Post by Submariner Post by BÃllary
Smoke this, you pussy.
Calling this a smoking economy shows how low Repugs' expectations are for the
GDP in your case means "God Damned Pedophile"
GOP Delusions of Triumph
Dr. Paul Krugman, The New York Times Op-Ed Page, may 25, 2004
Republicans, we hear, are frustrated by polls showing that the public
has a poor opinion of George Bush's economic leadership. In their
view, the good news about Mr. Bush's economic triumphs is being
drowned out by the bad news from Iraq.
A recent article in The New York Times, citing concerns of
"Republican elected officials, pollsters and strategists," put it this
way: "The creation of nearly 900,000 new jobs in the last four months
a development that might otherwise have redefined the race in Mr.
Bush's favor has been largely crowded out of the electorate's psyche
by images from Iraq."
Funny, isn't it? In 2002, Republican strategists used the impending
Iraq war to distract the public from the miserable economic news. Now
they're complaining that Iraq is taking voters' focus off the economy.
But is the economic news really that good? No. While the recent
economic performance is better than in the administration's first
three years, it isn't at all exceptional by historical standards. And
after those three terrible years, the economy has a lot of ground to
Let's start with the "nearly 900,000 new jobs" created in the last
four months. Is that exceptional? Well, during the first four months
of 2000, the last presidential election year, the economy created 1.1
million new jobs. An e-mail message to Bush's supporters from Ken
Mehlman, his campaign manager, takes a longer view, boasting of 1.1
million jobs created since last August (when job growth finally turned
positive). But in April 2000, payroll employment was 2.3 million
higher than in August 1999.
And that was after seven years of sustained employment growth; rapid
job growth is hard to achieve when the economy is already close to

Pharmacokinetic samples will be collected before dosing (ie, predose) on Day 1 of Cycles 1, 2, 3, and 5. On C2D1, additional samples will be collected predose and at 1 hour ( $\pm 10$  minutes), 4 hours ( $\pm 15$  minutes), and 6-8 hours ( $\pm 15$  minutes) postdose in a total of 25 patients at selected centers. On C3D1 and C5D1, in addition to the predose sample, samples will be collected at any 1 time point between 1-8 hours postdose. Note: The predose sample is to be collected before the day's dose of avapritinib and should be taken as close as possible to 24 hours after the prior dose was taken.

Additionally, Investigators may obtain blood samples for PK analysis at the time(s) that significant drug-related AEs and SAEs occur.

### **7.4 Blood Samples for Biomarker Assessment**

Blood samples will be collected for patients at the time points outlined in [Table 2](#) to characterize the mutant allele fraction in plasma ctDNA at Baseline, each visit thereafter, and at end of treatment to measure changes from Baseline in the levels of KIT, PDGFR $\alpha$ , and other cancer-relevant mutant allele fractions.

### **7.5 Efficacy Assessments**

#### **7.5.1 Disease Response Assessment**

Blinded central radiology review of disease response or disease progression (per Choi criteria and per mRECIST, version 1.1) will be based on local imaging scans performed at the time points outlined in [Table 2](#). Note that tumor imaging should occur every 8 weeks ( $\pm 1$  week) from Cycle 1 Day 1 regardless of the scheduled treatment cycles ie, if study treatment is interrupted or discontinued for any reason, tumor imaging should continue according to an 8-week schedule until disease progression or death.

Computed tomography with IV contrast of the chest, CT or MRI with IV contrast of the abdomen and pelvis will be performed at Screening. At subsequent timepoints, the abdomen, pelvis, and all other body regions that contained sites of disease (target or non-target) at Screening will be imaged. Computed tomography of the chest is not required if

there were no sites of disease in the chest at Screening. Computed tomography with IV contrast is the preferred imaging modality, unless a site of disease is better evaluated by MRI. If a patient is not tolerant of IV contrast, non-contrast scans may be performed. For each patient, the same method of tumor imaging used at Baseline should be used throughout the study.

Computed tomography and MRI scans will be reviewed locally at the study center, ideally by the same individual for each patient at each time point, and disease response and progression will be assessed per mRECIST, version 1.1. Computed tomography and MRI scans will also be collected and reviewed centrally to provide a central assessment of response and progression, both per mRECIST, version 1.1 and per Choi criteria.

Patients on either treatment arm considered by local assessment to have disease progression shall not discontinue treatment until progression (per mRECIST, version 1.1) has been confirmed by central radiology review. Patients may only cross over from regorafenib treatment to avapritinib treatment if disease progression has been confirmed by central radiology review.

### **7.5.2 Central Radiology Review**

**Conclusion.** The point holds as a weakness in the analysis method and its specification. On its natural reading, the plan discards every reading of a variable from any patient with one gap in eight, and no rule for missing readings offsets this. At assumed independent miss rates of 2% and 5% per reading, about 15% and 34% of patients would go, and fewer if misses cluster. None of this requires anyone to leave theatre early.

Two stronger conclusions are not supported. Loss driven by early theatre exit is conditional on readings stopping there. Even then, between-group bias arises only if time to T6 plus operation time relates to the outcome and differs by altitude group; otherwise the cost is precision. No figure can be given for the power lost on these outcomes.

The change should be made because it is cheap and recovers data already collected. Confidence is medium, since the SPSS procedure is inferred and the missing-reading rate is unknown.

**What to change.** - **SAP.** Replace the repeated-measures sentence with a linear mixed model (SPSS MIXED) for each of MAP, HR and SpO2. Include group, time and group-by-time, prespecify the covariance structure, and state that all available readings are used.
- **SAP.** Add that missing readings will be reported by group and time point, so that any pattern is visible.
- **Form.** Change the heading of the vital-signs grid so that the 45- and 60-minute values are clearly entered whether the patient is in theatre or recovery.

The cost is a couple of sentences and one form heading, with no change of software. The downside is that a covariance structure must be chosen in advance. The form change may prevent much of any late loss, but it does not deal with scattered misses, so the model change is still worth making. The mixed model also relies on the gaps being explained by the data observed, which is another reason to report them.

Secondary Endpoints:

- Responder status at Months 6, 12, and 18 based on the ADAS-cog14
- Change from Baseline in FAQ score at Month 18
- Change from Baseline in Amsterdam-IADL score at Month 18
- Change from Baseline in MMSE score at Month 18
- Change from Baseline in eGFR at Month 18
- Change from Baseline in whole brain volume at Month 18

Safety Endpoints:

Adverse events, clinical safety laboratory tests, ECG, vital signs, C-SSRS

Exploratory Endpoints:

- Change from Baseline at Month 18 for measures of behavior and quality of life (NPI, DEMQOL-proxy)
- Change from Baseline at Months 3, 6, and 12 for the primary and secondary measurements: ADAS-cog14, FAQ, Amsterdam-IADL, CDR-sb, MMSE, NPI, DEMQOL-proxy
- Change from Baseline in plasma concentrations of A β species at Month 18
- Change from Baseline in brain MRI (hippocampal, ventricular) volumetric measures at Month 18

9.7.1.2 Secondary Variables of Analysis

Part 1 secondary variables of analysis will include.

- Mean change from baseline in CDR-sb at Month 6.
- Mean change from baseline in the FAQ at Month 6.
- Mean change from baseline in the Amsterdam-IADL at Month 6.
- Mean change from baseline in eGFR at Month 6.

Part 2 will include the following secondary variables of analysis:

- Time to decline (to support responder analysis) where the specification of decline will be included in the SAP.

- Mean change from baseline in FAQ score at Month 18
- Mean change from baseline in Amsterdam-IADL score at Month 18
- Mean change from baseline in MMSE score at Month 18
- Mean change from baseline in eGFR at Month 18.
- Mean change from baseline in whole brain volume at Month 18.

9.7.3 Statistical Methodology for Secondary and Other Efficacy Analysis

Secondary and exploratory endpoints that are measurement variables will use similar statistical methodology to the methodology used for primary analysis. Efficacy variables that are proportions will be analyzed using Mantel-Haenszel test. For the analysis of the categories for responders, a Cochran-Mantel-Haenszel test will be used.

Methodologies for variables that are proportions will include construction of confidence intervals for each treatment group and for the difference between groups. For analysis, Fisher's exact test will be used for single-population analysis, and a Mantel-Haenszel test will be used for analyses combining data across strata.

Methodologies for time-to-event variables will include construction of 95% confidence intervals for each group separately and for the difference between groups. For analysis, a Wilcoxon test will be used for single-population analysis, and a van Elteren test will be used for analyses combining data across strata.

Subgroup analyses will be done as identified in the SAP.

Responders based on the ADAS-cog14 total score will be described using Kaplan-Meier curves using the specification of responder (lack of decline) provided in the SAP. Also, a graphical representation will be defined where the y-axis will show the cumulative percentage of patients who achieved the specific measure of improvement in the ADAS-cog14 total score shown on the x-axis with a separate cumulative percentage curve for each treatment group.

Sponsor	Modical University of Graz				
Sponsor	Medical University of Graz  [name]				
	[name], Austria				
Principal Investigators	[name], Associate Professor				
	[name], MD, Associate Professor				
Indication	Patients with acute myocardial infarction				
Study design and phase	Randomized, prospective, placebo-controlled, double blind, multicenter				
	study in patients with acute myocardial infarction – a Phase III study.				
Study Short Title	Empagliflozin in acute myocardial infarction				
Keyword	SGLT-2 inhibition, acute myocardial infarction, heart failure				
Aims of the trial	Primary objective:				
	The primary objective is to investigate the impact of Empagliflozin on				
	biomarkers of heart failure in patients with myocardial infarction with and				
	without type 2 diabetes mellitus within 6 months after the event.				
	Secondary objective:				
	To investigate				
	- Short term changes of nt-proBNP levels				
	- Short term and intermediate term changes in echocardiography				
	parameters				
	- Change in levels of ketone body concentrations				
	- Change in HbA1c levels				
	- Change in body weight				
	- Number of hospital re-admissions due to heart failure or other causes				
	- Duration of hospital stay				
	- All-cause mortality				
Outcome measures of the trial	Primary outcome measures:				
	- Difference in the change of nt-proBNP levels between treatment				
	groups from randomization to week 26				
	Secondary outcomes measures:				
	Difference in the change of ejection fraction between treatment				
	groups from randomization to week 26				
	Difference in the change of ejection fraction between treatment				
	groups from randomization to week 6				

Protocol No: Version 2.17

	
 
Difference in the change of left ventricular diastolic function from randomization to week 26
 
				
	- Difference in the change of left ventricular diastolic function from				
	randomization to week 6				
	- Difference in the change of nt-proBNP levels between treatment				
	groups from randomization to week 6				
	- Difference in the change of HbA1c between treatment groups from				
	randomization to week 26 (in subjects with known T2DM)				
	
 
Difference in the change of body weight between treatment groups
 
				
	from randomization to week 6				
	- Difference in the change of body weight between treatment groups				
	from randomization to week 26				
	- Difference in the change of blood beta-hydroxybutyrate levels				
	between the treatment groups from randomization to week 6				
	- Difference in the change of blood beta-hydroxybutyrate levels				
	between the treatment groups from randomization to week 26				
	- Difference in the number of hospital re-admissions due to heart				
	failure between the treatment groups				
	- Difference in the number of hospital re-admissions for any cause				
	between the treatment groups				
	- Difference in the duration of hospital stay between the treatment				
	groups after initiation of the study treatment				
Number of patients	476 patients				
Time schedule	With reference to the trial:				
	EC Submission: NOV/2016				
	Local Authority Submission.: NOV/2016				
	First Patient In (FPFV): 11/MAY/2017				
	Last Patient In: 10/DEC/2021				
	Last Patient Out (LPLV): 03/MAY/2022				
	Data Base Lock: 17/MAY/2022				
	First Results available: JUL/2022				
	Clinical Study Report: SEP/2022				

full employment. To find a year comparable to 2004, we need to look
back to 1994, when the economy was still recovering from the first
Bush recession. In the first four months of that year, the economy
added almost 1.3 million jobs.
The experience of 1994 also gives us some indication of how likely job
growth is to "redefine" an election. Between December 1993 and
November 1994 the economy gained 3.6 million jobs, a number beyond the
Bush administration's fondest dreams. Yet voters, convinced that Bill
Clinton was leading the country astray, gave his party a severe defeat
in that year's midterm elections. So it's interesting that a new CBS
News poll finds that 65 percent of Americans believe that the country
is headed in the wrong direction a level not seen since 1994.
If you want to convince yourself that I'm not playing games with
dates, go to the Bureau of Labor Statistics Web site at stats.bls.gov.
Click on "U.S. economy at a glance," then on the green dinosaur next
to "Change in payroll employment" for a 10-year chart of monthly job
gains and losses. The chart reveals that for 37 months, from January
2001 to February 2004, the Bush administration presided over dismal
job numbers: employment for each month fell, or grew far more slowly
than the norm during the Clinton years. March and April were much
better, but they still weren't exceptional by 1990's standards.
And a mere return to Clinton-era job growth isn't enough: after all
those years of poor job performance, we need extra-rapid growth to
make up for lost time.
Here's one way to look at it. The job forecast in the 2002 Economic
Report of the President assumed that by 2004 the economy would have
fully recovered from the 2001 recession. That recovery, according to
the official projection, would lead to average payroll employment of
138 million this year 7 million more than the actual number. So we
have a gap of 7 million jobs to make up.
And employment is chasing a moving target: it must rise by about
140,000 a month just to keep up with a growing population. In April,
the economy added 288,000 jobs. If you do the math, you discover that
President Bush needs about four years of job growth at last month's
rate to reach what his own economists consider full employment.
The bottom line, then, is that Mr. Bush's supporters have no right to
complain about the public's failure to appreciate his economic
leadership. Three years of lousy performance, followed by two months
of good but not great job growth, is not a record to be proud of.
The Official Song of the 2004 GOP Convention